The postdoc should talk to his or her PI and offer to help with grant writing, budgeting, lab management, reviewing papers and mentoring students— all of these are transferable skills that can be used in many career paths. Postdocs should seek out resources that can enhance the mentor-mentee relationship and utilize them. They should look for organizations in which they can take on a leadership role in a nonlab setting, for example, the National Postdoctoral Association or the American Society for Biochemistry and Molecular Biology. Whether in or out of academia, the skills acquired and the networking contacts obtained will be invaluable. Remember, most people are hired because they know someone, not because they answered an advertisement. Although PIs and institutions share responsibility for providing advanced mentored training to a postdoc, the postdoc must be his or her own first and strongest advocate.

The Changing Role of Postdoctoral Mentoring

Accepting a postdoc, a trained independent researcher, into the laboratory today involves more than bringing on a highly skilled technician. The required inclusion of a mentoring plan for all National Science Foundation grants that support postdocs is just one example that illustrates the changing culture within U.S. scientific research. PIs need to remember that taking on a postdoc involves a significant mentoring investment. Mentoring does not just involve overseeing the individual, but committing to the promotion and success of the protégée’s career.

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The advice is worthy of readings by PIs. Most of the PhDs who come to me for alternative career strategies do so because their PIs not only are lax (or uninterested) in their postdocs' development in general, or are outright antagonistic about the postdocs' desire to explore alternative careers. Hence, what is written may be an idealized situation that is not the reality for many would-be alternative PhD careerists. - Jane Chin, Ph.D. []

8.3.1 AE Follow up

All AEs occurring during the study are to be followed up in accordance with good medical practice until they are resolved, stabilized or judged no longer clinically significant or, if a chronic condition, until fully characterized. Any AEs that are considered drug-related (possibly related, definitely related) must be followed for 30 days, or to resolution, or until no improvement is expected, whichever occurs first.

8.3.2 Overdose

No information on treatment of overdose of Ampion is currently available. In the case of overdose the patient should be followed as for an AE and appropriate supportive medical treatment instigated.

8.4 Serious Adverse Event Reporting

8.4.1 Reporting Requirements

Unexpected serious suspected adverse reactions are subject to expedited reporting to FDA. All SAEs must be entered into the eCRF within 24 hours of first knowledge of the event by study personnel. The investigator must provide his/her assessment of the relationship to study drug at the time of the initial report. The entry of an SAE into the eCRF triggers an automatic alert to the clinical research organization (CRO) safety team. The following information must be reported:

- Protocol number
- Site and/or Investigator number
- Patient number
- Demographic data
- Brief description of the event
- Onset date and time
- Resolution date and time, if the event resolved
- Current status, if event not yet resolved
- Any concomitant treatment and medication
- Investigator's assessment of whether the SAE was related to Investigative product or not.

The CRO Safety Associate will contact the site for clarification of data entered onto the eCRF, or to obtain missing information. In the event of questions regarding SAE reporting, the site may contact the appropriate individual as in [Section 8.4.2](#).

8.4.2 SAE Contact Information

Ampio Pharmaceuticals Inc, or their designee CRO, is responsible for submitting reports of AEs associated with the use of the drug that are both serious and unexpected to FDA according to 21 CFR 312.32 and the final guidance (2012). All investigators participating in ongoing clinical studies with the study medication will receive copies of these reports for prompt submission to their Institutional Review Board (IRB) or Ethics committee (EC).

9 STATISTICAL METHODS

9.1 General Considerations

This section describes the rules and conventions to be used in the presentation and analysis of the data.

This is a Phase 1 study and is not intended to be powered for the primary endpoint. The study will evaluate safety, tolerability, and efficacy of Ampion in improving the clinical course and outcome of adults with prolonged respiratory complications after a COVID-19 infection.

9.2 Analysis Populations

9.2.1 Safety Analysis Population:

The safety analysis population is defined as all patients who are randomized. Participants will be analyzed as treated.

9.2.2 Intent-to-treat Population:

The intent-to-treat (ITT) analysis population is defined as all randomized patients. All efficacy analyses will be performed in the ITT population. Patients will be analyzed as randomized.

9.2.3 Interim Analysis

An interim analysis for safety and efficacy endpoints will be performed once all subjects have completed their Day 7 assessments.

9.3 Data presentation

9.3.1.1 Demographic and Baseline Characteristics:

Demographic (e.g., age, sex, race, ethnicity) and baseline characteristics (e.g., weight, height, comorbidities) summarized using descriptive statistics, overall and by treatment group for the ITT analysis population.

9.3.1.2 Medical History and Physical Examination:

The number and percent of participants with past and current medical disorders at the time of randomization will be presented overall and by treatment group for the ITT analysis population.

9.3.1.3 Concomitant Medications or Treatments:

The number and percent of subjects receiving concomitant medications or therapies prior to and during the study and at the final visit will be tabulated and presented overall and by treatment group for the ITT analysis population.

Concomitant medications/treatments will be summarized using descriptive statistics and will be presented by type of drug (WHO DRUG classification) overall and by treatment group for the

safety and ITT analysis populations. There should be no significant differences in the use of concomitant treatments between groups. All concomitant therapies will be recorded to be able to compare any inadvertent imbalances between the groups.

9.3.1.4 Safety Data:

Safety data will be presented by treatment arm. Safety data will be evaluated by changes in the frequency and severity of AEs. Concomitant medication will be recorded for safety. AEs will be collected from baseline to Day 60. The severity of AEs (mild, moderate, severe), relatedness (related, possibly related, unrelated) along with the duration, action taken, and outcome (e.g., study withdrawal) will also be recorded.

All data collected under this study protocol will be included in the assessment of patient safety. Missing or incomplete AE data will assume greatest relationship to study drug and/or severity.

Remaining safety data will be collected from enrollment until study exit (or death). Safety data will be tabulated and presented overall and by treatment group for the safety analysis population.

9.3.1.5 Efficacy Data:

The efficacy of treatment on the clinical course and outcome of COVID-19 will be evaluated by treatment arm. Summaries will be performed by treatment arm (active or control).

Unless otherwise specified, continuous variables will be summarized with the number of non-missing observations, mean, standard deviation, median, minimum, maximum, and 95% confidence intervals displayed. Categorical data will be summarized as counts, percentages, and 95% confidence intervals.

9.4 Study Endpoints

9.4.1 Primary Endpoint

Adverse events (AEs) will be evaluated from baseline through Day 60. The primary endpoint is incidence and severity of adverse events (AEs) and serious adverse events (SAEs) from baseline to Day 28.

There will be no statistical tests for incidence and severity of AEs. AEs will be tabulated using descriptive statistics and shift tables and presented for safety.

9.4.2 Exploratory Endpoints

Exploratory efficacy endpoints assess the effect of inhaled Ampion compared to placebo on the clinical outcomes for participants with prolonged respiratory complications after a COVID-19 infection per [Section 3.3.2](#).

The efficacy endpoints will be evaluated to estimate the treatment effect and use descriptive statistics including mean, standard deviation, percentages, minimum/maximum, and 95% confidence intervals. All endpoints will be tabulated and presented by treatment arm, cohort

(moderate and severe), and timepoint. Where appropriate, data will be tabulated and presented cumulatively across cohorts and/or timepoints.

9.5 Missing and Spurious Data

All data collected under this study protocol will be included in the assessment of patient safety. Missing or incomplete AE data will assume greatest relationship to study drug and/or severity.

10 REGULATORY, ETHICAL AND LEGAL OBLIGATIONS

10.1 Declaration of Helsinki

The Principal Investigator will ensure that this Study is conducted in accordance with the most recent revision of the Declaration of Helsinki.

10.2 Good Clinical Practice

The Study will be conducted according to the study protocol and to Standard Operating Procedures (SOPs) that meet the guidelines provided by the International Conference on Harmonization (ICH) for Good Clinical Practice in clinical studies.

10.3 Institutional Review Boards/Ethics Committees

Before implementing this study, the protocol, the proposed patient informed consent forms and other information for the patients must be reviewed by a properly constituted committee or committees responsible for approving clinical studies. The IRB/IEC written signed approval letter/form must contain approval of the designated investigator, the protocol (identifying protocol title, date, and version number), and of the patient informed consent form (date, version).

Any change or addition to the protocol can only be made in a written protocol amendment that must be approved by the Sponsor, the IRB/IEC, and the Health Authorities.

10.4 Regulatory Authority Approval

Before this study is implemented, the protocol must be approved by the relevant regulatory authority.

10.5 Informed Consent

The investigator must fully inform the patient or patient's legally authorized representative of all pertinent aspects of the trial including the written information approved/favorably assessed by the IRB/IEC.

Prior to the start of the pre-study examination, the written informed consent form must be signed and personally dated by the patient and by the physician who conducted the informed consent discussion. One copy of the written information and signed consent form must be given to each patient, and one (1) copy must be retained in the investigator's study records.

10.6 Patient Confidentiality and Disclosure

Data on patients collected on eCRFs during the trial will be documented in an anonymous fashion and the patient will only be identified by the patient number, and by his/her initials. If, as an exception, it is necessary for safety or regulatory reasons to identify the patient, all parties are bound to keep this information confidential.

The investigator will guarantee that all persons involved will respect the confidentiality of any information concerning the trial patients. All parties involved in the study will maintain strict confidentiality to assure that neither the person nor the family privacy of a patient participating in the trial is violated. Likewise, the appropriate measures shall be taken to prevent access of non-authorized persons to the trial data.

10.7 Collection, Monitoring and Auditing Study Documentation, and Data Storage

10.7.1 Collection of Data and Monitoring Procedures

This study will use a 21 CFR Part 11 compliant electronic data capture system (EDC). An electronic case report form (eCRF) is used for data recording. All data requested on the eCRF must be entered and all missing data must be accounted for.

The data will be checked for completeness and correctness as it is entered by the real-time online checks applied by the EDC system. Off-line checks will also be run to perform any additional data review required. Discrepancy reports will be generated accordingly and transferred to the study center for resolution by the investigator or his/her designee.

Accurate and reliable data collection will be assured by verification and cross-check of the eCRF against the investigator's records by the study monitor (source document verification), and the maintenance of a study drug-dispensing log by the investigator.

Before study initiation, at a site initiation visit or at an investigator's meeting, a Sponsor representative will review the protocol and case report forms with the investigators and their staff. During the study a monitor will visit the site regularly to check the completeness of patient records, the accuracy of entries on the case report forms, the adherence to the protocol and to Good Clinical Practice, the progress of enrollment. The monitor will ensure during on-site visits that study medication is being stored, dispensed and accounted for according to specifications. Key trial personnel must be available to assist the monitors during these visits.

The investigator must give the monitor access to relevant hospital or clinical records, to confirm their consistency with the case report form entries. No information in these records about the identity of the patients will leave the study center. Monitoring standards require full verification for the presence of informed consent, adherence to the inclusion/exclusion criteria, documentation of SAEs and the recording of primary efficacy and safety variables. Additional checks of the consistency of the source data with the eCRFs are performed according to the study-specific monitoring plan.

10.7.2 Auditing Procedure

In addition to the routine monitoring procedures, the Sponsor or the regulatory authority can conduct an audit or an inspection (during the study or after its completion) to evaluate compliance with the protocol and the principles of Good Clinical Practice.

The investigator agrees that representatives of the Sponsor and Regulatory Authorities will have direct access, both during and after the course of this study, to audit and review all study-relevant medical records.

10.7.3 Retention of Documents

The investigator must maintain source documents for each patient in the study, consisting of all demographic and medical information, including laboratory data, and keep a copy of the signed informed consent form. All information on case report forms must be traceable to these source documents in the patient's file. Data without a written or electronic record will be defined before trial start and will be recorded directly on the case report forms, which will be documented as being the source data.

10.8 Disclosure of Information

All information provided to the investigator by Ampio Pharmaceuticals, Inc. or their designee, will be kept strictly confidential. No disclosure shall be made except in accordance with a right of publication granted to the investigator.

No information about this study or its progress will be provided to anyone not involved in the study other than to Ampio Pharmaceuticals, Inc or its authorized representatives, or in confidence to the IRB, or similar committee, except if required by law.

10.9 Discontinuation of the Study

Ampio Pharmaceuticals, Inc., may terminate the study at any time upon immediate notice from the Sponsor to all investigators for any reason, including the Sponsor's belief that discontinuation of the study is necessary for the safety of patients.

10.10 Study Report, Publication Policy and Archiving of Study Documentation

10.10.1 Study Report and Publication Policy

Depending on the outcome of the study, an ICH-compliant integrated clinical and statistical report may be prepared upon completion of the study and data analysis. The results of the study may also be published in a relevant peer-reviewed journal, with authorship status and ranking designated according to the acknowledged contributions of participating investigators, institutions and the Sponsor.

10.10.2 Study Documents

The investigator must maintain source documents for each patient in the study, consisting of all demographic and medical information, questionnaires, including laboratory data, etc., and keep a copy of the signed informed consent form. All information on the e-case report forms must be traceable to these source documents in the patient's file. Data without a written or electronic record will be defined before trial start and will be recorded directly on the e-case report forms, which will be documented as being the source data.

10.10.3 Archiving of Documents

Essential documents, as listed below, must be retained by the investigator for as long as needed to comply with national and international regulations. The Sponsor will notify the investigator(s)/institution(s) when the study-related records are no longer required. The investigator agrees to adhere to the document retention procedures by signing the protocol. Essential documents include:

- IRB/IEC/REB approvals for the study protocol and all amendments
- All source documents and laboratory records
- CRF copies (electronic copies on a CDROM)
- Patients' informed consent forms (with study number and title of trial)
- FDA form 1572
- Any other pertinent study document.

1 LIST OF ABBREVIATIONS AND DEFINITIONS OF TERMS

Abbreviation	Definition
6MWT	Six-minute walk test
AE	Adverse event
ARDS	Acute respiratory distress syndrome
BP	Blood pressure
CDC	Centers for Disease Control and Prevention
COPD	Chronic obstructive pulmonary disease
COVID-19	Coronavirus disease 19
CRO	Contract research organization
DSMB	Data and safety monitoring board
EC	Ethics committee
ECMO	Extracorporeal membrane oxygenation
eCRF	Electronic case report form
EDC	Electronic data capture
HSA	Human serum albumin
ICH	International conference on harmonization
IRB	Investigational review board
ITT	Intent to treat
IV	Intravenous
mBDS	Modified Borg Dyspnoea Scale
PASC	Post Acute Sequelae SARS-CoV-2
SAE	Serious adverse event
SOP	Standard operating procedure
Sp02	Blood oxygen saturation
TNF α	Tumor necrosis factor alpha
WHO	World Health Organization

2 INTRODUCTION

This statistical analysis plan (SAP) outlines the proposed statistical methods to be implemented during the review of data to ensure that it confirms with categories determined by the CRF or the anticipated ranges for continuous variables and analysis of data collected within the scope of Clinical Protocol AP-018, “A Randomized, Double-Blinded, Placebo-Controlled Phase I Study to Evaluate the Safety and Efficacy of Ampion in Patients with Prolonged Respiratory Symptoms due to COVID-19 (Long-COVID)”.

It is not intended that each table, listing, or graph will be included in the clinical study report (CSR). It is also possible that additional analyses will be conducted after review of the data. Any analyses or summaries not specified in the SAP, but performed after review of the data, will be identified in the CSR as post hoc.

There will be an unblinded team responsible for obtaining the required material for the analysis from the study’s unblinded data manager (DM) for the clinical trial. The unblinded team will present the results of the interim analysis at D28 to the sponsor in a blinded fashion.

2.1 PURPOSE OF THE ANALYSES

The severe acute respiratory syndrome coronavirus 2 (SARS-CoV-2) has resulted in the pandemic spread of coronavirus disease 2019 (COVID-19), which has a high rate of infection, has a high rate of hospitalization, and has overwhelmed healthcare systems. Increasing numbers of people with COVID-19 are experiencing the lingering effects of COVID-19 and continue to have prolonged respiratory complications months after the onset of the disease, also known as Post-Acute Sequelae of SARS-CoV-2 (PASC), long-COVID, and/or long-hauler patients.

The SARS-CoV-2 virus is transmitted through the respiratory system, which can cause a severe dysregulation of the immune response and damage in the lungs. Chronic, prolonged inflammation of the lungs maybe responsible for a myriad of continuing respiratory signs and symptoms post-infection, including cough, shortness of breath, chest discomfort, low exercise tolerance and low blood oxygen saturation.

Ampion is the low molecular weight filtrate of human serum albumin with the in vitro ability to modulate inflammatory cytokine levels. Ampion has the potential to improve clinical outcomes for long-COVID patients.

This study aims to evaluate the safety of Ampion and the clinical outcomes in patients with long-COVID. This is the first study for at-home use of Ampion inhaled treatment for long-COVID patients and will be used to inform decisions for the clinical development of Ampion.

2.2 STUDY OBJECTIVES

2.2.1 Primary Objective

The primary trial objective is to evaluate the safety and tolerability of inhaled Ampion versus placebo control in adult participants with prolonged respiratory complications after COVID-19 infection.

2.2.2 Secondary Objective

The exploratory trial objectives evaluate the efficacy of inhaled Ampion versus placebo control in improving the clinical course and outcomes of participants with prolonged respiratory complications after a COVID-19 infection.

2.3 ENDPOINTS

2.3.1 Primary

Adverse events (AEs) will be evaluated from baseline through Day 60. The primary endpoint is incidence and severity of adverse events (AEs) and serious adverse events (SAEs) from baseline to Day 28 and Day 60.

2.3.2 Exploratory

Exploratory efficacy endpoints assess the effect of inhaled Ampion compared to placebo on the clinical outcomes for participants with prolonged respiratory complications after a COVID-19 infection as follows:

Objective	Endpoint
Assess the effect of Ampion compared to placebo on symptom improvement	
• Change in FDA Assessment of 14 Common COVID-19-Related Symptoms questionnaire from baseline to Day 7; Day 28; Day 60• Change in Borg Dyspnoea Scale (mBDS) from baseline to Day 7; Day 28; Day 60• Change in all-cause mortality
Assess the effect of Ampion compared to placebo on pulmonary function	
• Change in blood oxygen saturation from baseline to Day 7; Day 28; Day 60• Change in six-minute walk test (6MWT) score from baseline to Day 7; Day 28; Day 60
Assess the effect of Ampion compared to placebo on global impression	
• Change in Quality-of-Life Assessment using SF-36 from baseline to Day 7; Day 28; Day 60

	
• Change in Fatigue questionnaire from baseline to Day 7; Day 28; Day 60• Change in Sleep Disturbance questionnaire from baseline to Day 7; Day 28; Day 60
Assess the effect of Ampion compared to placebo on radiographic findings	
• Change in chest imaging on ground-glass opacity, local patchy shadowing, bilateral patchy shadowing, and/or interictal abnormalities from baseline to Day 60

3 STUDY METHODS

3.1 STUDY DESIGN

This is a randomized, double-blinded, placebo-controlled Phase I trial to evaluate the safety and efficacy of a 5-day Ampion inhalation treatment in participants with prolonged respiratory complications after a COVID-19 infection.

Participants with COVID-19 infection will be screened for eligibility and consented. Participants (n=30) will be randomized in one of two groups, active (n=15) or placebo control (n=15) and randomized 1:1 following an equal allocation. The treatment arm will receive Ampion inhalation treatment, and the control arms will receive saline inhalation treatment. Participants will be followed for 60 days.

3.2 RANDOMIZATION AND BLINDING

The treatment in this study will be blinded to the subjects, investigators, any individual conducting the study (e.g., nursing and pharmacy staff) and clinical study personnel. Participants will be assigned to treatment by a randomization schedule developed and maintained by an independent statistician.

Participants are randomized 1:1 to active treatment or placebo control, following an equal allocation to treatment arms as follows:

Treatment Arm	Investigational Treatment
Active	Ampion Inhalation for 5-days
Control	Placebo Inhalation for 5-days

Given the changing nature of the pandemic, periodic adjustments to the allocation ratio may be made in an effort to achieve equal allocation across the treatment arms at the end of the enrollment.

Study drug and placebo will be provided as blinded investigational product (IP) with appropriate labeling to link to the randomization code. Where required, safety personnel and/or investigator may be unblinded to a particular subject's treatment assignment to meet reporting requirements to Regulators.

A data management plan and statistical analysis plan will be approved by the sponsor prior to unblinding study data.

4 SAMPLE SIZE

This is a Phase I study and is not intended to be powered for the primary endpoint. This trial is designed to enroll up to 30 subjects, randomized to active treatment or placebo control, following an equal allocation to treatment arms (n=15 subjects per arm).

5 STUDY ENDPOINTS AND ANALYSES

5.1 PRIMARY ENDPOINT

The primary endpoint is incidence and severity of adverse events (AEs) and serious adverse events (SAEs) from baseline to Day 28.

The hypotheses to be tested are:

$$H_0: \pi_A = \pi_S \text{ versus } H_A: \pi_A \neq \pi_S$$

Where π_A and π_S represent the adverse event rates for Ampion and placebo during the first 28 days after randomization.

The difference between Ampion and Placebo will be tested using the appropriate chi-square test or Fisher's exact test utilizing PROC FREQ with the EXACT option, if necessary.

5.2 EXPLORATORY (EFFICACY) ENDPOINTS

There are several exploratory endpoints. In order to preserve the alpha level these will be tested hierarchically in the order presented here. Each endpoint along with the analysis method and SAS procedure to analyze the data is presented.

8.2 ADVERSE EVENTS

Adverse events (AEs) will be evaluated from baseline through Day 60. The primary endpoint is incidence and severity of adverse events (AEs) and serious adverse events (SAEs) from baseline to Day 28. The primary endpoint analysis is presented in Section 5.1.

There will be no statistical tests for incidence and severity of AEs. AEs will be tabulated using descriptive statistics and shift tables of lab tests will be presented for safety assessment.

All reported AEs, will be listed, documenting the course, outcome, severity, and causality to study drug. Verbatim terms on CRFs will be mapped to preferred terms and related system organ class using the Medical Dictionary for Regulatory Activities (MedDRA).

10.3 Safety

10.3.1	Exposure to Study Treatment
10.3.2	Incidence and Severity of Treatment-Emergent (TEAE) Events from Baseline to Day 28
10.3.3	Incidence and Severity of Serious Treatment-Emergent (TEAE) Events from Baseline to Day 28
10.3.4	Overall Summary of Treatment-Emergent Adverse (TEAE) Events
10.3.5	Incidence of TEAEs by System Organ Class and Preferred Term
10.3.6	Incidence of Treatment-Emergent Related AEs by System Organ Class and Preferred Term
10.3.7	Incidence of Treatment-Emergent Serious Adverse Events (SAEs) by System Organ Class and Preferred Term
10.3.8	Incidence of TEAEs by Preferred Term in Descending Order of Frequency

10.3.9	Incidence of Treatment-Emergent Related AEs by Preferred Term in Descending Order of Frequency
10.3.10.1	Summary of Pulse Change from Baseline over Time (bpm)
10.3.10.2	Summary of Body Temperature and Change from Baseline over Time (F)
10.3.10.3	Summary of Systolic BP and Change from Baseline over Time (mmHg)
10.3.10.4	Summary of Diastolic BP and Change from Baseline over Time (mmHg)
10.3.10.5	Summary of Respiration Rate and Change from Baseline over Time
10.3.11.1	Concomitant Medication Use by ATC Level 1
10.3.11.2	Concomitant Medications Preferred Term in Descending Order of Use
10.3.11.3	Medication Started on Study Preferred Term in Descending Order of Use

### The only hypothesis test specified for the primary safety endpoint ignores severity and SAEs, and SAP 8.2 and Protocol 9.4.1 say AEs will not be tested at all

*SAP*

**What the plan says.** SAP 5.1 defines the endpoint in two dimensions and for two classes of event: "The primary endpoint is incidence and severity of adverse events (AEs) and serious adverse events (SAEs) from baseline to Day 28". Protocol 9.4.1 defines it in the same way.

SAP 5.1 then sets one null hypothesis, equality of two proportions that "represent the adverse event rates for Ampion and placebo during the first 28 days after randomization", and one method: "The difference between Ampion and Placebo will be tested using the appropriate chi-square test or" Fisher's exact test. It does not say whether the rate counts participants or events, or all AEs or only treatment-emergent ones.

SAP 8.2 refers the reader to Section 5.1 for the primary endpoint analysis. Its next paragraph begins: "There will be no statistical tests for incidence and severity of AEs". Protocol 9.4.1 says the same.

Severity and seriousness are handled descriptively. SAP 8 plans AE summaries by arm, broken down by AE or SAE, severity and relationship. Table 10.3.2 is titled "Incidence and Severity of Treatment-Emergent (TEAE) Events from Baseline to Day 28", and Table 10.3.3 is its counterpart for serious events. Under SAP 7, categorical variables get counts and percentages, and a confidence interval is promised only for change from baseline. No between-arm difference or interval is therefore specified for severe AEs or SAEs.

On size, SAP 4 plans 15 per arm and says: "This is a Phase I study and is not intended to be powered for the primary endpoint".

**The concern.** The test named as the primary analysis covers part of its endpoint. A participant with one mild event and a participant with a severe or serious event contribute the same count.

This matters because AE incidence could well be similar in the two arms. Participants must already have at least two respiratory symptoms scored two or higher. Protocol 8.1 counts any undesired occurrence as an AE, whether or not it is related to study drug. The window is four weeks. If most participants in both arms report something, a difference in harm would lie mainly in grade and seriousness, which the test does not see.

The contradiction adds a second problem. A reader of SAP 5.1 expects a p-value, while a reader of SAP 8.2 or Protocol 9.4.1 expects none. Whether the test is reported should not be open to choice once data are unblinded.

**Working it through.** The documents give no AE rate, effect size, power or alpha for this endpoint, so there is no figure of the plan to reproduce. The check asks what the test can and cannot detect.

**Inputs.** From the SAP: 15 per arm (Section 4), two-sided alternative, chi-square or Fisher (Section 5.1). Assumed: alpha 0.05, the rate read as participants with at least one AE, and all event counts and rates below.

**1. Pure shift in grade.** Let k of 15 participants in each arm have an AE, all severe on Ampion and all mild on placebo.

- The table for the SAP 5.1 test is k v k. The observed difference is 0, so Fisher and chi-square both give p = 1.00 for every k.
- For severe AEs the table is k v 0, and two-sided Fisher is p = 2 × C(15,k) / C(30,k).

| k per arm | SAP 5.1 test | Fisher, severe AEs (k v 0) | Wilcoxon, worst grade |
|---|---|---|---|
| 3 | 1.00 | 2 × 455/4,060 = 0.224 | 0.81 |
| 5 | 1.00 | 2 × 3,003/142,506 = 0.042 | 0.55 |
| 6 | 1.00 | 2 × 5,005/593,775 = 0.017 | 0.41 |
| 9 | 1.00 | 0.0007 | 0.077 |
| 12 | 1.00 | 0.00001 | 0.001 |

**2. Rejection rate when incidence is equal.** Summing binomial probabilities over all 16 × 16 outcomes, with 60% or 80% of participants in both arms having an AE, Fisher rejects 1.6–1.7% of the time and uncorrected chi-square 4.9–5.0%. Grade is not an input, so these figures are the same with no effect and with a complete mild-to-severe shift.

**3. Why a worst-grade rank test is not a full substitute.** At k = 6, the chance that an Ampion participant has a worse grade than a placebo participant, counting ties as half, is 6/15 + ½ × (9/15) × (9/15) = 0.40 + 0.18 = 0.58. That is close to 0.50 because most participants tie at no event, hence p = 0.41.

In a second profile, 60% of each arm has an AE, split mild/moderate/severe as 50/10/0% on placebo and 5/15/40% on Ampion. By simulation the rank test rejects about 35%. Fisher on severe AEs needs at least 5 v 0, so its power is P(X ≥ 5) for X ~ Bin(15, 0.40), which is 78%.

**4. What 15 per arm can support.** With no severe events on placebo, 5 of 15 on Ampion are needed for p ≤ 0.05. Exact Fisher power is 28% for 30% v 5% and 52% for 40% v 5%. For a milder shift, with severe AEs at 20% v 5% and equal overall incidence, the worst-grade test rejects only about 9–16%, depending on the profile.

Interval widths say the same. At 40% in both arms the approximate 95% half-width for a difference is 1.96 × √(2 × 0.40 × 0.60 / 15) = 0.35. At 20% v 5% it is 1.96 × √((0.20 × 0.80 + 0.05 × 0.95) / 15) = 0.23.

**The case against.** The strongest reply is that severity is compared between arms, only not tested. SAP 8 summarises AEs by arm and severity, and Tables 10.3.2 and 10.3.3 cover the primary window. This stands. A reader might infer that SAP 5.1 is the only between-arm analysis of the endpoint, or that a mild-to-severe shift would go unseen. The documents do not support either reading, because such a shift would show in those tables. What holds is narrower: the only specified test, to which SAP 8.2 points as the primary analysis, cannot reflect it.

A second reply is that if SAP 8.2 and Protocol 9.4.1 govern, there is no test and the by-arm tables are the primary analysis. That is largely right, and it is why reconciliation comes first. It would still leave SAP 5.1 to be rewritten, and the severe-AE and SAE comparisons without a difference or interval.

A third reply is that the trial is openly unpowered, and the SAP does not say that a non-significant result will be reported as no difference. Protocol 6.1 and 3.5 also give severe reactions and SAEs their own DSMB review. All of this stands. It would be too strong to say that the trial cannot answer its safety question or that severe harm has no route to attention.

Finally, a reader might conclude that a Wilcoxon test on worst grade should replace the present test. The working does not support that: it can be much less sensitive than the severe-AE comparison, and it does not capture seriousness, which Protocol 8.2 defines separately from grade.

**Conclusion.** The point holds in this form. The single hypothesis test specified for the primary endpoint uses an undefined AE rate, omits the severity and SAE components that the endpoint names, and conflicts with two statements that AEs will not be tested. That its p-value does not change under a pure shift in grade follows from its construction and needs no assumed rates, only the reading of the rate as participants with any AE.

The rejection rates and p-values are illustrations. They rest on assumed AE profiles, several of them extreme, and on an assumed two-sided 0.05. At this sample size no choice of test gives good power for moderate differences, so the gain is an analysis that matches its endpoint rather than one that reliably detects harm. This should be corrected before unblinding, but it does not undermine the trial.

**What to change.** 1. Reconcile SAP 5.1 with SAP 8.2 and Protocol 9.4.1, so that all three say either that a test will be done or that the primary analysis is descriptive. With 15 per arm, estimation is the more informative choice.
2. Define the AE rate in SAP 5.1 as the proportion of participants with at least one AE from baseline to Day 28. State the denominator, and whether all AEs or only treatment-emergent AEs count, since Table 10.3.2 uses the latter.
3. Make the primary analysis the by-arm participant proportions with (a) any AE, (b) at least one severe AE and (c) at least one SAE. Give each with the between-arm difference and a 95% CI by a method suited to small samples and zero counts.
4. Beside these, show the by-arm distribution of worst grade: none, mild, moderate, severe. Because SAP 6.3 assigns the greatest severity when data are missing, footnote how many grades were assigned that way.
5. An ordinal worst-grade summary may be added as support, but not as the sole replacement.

• Andy, thanks for your conetmms. There are indeed many and sensible reasons why people such as yourself stay in long-term postdoc positions. The reason you give of wanting to stay in a given place is one of those advanced as being particularly disadvantageous to women, who often may be the trailing partner though it can cut either way. Similarly, the average gap in years you identify between starting being a postdoc and landing a permanent position has also increased over the years undoubtedly. Nevertheless, for people who find themselves getting into this insecure no-man's land I can only reiterate one should:Seek advice from anyone and everyone as to whether they feel you have what it takes to get that lectureship;If not work out if certain steps could improve your chances (training, getting exposure at conferences etc) and then make sure to act upon what you find (and if even that seems likely to be insufficient, act upon the implicit advice rather than keep fingers and toes crossed something will pan out);See if you can apply for fellowships which give you independence although I grant you if you can't move that is usually looked at with disfavour for the reasons you identify, of not being able to differentiate yourself sufficiently from your academic boss.Check whether there are any permanent support posts (few and far between in my experience) for senior postdocs.If none of the above apply then, harsh though it seems, sometimes trying to work out an exit strategy may be preferable than endless frustrating insecurity. Of course it may not be, there can still be much satisfaction in continuing to be stuck into the excitement of bench science or whatever, so leaving may remain a less attractive option than staying. If I can bring in the gender angle agaiin, there is evidence (from this survey and elsewhere) that women are more prepared to leave rather than fret in insecurity, trying to find positive alternatives early rather than wait to find the sa